The Boeing Company made around $13 million in windfall profits off of selling grossly overpriced spare parts to the Army for its AH-64 Apache and Ch-47 Chinook helicopters, according to a 142-page leaked “For Official Use Only” audit conducted by the Department of Defense Office of Inspector General (DoD OIG). Of $23 million Boeing charged and the Army paid for 18 mostly small spare parts — ranging sleeve bushings to small little gears — only $10 million would have been “fair and reasonable” for Boeing to charge (including a 34 percent markup for Boeing administrative costs and profit on top of the price of the parts).
The Project On Government Oversight, or POGO, which is where I work, released the audit yesterday. Did Boeing open up and admit the error of its ways? In response to news queries on the audit, Boeing has been highly misleading. While I’m not surprised by their spin, more should be expected of the nation’s second largest defense contractor that both has an ethically checkered recent past and is particularly close to President Barack Obama.
Here’s what Boeing told Government Executive magazine:
[Robert Algarotti, rotorcraft support communications manager for Boeing in St. Louis] pointed to rapidly changing requirements during a time of war. “In a period of about three years during wartime at the Corpus Christi Army Depot, we contracted for nearly 8,000 individual parts,” he said. “The handful of errors cited by the IG’s initial report represents an extremely small part of our outstanding support to our U.S. Army customer. Boeing voluntarily reimbursed the government for the items cited and already improved our process, which will prevent reoccurrence of these errors.”
He added that the Corpus Christi logistics contract is performance-based. “During the time when the performance metric was repair turnaround time,” he said, “we improved this measurement by 43 percent.”
Not so fast. The DoD OIG report is bit like three reports in one. While one section of the report focuses on the 18 spare parts, another section explores how the vast DoD inventory of spare parts that could often meet the needs of the Army for less money. Boeing’s Algarotti in his comment to Government Executive ignores a key finding in the audit report on the ability of the Defense Logistics Agency (DLA) to meet spare parts needs for less money. The Army’s sole-source follow-on contract to Boeing to continue supplying the Army was awarded despite the fact that the DLA “had sufficient inventory to satisfy annual contract requirements for 1,635 parts on the follow-on contract,” according to the audit report, “and the Boeing contract price for those items was $8.0 million, or 51.2 percent, higher than the DLA price.” The audit report’s findings deal with more than the 18 parts, but more broadly with how the DoD buys spare parts, which become a significant part of the cost of a weapon system over its life span.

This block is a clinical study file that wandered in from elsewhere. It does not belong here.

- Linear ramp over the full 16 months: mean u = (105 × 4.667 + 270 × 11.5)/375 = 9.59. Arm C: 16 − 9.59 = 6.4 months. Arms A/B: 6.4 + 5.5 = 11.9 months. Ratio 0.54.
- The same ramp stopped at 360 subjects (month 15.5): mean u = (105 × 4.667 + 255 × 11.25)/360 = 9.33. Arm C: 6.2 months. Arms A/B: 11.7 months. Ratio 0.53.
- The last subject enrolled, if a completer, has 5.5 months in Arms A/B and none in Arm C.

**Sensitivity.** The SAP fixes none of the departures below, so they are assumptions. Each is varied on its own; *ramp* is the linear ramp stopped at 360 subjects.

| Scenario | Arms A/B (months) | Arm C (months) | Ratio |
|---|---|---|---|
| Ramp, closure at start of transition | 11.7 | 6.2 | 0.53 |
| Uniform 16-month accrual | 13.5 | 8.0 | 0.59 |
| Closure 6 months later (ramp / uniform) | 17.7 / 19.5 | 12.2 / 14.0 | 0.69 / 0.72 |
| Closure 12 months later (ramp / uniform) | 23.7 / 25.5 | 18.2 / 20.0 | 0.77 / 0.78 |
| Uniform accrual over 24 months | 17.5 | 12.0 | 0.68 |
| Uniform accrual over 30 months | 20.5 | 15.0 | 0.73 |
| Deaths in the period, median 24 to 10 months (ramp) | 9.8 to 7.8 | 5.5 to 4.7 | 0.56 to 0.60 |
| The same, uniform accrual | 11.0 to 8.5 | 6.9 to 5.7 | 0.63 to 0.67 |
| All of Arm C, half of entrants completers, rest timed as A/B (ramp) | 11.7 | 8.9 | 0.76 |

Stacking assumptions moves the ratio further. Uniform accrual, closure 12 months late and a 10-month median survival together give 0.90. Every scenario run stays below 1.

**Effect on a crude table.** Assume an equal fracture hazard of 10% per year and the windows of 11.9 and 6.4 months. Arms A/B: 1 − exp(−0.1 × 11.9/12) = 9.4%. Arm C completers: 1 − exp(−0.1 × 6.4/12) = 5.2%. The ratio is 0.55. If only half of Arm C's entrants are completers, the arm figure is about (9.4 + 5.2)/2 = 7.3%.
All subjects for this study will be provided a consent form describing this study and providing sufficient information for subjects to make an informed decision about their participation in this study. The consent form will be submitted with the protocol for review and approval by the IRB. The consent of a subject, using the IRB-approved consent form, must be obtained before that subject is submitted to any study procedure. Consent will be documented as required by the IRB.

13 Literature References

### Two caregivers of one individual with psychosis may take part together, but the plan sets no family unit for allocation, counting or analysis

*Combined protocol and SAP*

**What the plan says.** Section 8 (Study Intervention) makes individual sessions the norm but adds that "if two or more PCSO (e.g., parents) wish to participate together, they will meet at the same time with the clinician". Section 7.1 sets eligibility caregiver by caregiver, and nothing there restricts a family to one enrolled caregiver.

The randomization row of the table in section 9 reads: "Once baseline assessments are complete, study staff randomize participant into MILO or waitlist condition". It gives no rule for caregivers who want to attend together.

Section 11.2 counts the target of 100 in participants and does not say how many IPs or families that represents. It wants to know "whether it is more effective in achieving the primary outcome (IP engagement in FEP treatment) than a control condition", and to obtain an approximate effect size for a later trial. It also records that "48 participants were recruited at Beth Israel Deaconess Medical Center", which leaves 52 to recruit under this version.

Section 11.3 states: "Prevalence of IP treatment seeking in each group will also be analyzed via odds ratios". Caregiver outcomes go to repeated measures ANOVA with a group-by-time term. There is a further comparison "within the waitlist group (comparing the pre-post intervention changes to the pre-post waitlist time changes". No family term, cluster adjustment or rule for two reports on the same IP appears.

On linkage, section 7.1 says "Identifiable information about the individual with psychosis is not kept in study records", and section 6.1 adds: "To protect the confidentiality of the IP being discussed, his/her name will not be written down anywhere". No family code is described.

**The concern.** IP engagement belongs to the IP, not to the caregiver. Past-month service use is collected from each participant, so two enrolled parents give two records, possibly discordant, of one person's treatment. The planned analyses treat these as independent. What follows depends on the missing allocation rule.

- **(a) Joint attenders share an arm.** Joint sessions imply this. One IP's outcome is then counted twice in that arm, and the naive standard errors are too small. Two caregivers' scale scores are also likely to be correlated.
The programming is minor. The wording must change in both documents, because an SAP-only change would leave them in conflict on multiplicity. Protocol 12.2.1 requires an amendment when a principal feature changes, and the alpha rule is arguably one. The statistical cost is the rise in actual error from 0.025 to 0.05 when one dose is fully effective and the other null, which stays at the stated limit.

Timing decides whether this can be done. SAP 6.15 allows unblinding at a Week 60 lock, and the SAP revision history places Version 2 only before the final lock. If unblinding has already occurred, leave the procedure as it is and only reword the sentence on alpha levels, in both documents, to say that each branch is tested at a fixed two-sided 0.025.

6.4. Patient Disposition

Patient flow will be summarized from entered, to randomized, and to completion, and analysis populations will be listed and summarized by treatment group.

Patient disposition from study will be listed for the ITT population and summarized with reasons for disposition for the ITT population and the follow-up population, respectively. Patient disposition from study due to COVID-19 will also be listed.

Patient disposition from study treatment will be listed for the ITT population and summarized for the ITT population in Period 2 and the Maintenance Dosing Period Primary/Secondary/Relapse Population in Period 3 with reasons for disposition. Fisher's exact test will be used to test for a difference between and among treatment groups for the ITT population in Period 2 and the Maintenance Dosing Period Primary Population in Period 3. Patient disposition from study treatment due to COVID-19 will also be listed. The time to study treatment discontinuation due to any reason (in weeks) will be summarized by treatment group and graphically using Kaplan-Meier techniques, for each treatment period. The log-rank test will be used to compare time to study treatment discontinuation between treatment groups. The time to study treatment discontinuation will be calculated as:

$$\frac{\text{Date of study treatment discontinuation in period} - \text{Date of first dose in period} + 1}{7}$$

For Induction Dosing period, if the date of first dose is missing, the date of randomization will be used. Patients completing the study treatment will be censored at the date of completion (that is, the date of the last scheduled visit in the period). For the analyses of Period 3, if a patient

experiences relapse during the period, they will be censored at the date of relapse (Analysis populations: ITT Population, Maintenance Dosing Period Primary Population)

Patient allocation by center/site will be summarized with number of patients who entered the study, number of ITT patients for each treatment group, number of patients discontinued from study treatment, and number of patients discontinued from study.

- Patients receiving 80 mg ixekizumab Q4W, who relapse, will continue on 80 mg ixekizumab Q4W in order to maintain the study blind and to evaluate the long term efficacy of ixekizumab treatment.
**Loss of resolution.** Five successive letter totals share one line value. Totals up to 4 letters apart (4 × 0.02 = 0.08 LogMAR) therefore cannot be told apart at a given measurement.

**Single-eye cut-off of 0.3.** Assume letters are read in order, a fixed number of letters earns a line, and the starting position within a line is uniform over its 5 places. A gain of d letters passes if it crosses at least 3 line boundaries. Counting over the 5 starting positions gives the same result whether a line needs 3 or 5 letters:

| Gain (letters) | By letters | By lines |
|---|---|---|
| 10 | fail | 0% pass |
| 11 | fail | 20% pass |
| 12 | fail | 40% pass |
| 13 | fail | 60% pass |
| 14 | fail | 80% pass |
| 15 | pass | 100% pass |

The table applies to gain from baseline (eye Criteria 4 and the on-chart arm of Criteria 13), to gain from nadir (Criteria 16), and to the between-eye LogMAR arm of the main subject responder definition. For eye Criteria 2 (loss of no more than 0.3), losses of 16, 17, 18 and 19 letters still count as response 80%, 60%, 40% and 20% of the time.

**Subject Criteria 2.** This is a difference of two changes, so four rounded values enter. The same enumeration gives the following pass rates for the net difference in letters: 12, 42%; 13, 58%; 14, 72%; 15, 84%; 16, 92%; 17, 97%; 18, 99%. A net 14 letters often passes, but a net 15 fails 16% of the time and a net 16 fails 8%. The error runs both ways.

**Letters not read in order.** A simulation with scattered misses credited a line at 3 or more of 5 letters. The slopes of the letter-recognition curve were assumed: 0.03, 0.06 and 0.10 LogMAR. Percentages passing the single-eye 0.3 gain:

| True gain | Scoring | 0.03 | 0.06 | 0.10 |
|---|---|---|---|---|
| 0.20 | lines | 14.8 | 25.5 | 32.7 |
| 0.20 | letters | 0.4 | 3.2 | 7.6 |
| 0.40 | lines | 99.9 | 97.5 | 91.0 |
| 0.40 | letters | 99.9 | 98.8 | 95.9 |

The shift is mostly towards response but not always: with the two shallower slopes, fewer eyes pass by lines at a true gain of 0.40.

The other main issue with Boeing’s statement to Government Executive is the exaggeration of Boeing’s repair turnaround time improvement. Algarotti says Boeing improved by 43 percent. Even the 3-page public “results in brief” version of the DoD OIG audit report, has said estimates of repair turnaround time improvement have been overstated — leading to some $6 million to nearly $11 million in overpayments to Boeing — and are actually between 26 percent and 37 percent.
Boeing, in a comment to Defense News, also said this:
“The handful of errors cited by the IG’s initial report represents an extremely small part of our outstanding support to our U.S. Army customer,” said Bob Algarotti, a Boeing spokesman. “Boeing voluntarily reimbursed the government for the items cited and already improved our process, which will prevent reoccurrence of these errors.”
While Boeing did refund around $1.6 million (of which roughly $325,000 was a “credit” to the Army), the DoD OIG said the Army should seek refunds of approximately $13 million. The Army, in comments to the DoD OIG, has balked at seeking millions of dollars worth of refunds that the DoD OIG recommended. For instance, one of the IG’s recommendations was that the Army should request a $6 million refund from Boeing for charging the Army for higher subcontractor prices even though Boeing negotiated lower prices from those subcontractors. In response, the Army said that “there is no justification to request a refund.” But I’ll save a dedicated post on the Army’s resistance to recommendations by DoD OIG and other oversight agencies for another day.